Strategists for most of the five Democratic campaigns cited an editorial campaign by The Washington Post as perhaps the turning point for Dixon. They said it helped confer on Dixon a status as a legitimate alternative to four veteran politicians at precisely the moment when undecided voters began making their decisions about the race.
At the same time, observers credited Dixon for fashioning a clear and powerful message to tap voter discontent with Barry's 12 years of dominance in city politics.
"She got the I'm-mad-as-hell-and-I'm-not-going-to-take-it-anymore vote," said Mark L. Plotkin, a onetime Democratic council candidate and political commentator on radio station WAMU-FM.
"It was head and heart," Plotkin said. "She appealed to their intellect and to their emotions."
Citywide, Dixon received 42,194 votes or 35 percent of the record total for an off-year election, followed by John Ray with 26 percent, Charlene Drew Jarvis with 21 percent, David A. Clarke with 11 percent and Fauntroy with 7 percent, according to complete but unofficial returns.
Dixon's success was not limited to Wards 1, 2, 3, 4 and 6. She ran third behind Jarvis and Ray in Wards 7 and 8, predominantly black areas of Northeast and Southeast Washington, but second only to Ray in his home base of Ward 5, the upper Northeast area that includes some of the precincts with the highest turnout in the city; Dixon managed to carry five of the 17 precincts in Ward 5 and lost half a dozen others by narrow margins.
If Dixon's support was broad, it alsowas deep, the returns indicate. For instance, in Precinct 130, an affluent and largely white enclave on Capitol Hill, Dixon's four opponents averaged 35 votes each, while she won 221 votes.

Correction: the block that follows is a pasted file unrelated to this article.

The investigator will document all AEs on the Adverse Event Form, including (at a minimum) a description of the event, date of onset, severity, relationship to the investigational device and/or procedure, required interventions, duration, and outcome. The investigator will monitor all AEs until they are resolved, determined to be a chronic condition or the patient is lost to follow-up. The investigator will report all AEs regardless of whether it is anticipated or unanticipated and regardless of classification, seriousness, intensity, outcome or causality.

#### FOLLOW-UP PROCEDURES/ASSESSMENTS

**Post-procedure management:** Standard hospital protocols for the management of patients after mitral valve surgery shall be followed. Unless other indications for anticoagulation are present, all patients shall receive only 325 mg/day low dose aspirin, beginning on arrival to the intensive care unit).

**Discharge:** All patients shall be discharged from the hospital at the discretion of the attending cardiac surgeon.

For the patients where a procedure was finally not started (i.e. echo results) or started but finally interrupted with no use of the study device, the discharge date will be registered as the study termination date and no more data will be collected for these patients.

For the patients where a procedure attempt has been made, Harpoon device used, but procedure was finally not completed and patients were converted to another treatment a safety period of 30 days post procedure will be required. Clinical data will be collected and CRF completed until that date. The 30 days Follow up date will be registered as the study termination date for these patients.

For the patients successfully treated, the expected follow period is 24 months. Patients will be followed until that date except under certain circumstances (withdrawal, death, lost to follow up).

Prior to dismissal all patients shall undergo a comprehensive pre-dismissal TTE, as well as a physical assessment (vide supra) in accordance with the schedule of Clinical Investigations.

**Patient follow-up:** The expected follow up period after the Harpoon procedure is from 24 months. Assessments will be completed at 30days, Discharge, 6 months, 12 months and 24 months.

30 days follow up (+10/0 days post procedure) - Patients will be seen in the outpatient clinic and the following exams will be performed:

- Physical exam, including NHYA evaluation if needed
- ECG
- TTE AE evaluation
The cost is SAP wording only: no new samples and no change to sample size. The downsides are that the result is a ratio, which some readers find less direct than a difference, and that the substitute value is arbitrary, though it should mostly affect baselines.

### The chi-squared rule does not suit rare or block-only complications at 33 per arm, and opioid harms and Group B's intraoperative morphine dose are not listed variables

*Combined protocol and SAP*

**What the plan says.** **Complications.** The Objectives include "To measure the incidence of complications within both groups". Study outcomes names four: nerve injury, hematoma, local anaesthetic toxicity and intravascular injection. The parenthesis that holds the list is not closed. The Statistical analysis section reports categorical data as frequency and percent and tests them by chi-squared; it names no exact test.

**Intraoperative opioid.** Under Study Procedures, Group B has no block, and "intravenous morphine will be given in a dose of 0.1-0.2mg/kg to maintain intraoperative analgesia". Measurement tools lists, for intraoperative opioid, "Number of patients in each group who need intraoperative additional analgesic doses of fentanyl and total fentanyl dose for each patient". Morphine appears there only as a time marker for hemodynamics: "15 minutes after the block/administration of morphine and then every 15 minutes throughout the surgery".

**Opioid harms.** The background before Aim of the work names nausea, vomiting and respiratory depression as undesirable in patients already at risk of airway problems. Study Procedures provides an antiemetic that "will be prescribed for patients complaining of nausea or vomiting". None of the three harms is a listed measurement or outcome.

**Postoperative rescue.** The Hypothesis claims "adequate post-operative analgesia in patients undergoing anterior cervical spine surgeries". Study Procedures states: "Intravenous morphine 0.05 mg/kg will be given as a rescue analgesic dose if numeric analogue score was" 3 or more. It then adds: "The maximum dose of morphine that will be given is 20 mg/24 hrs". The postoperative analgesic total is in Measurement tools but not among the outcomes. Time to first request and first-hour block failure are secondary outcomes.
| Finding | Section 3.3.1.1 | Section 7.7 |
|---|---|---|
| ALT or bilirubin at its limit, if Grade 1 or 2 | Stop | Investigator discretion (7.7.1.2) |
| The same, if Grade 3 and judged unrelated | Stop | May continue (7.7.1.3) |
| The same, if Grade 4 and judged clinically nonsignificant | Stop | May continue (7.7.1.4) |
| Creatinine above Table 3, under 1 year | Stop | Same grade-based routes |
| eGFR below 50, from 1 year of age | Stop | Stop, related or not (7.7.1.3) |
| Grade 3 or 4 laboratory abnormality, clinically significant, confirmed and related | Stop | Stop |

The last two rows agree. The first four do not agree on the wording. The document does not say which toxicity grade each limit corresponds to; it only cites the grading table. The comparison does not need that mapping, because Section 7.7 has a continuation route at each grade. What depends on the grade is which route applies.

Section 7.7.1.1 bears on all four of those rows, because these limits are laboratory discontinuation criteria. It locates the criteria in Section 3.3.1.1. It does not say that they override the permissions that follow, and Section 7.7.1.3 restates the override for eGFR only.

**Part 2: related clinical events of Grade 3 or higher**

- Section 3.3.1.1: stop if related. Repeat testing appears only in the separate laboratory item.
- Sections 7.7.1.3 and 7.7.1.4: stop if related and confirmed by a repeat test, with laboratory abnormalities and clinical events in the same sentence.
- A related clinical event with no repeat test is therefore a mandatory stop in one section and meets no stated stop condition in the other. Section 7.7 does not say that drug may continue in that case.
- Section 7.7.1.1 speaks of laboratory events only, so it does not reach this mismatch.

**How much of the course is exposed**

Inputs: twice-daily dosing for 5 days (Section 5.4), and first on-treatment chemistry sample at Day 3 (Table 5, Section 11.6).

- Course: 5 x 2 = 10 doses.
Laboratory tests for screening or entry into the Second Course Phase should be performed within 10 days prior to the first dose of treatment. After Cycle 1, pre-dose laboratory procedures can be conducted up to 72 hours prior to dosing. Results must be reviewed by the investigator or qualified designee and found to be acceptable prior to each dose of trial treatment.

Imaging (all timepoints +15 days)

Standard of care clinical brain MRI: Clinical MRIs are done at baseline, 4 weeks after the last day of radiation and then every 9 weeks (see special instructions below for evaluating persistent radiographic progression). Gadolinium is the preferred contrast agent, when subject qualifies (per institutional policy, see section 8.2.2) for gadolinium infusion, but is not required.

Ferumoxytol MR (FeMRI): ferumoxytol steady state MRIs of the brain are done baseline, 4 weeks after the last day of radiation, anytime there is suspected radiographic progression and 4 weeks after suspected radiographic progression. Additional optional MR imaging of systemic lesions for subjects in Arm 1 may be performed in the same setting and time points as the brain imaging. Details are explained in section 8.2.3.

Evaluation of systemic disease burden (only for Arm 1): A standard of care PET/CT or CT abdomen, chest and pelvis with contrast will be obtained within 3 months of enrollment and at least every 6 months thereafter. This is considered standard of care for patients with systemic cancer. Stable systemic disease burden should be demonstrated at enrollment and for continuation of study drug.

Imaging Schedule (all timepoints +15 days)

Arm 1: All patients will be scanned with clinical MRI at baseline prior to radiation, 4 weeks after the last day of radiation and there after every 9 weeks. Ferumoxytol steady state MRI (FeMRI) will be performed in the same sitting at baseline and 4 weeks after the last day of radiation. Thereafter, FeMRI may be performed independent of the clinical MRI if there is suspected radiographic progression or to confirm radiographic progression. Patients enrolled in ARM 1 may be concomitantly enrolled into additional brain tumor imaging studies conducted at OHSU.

In Precinct 66, which has more registered Democrats than any other precinct in Washington, Ray won with 831 votes, but Dixon finished a strong second, with 695 votes. Similarly, in Barry's home precinct, 110 in Ward 7, Dixon again finished second to Ray, but only by a whisker, 543 votes to 541 votes.
While Dixon was eroding Ray's lead in the polls with her pledge to "clean house" in District government, Ray displayed tremendous confidence, suggesting it was impossible to lose so late in the campaign.
However, when a voter survey by WJLA-TV (Channel 7) detected a late Dixon surge and a narrow Ray lead on Friday, four days before the election, the Ray campaign was faced with the task of slowing Dixon down with virtually no time left.
"It was clear we had a big, big problem when we saw that on Friday," said one Ray confidant.
With the advantage of morning-after hindsight, some Ray advisers said yesterday the seeds of his defeat may have been sown early in the campaign, when Ray decided on a positive, feel-good message that cast the longtime council member as a role model for youth and a quiet, judicious alternative to the Barry era.
Those themes, said one strategist, were the first ingredients of what was to have been a three-part strategy. Ray was to give those first messages a sharper edge by recounting his accomplishments, and then hone the theme even further by contrasting himself with an opponent or saying specifically what his policies and goals would be in the future.
Instead, "we never got to the end in our campaign," said one Ray aide.
In other developments, Dixon and Turner, a former D.C. police chief, squared off for the first time yesterday in a brief appearance on WRC-TV (Channel 4).
Turner criticized Dixon's proposal to fire 2,000 city employees, saying the government work force should be trimmed through attrition. Dixon cited the surge in drug-related crime and violence during Turner's eight years as chief, adding "I don't think that's a record to run on."
Staff writer Michael Abramowitz contributed to this report.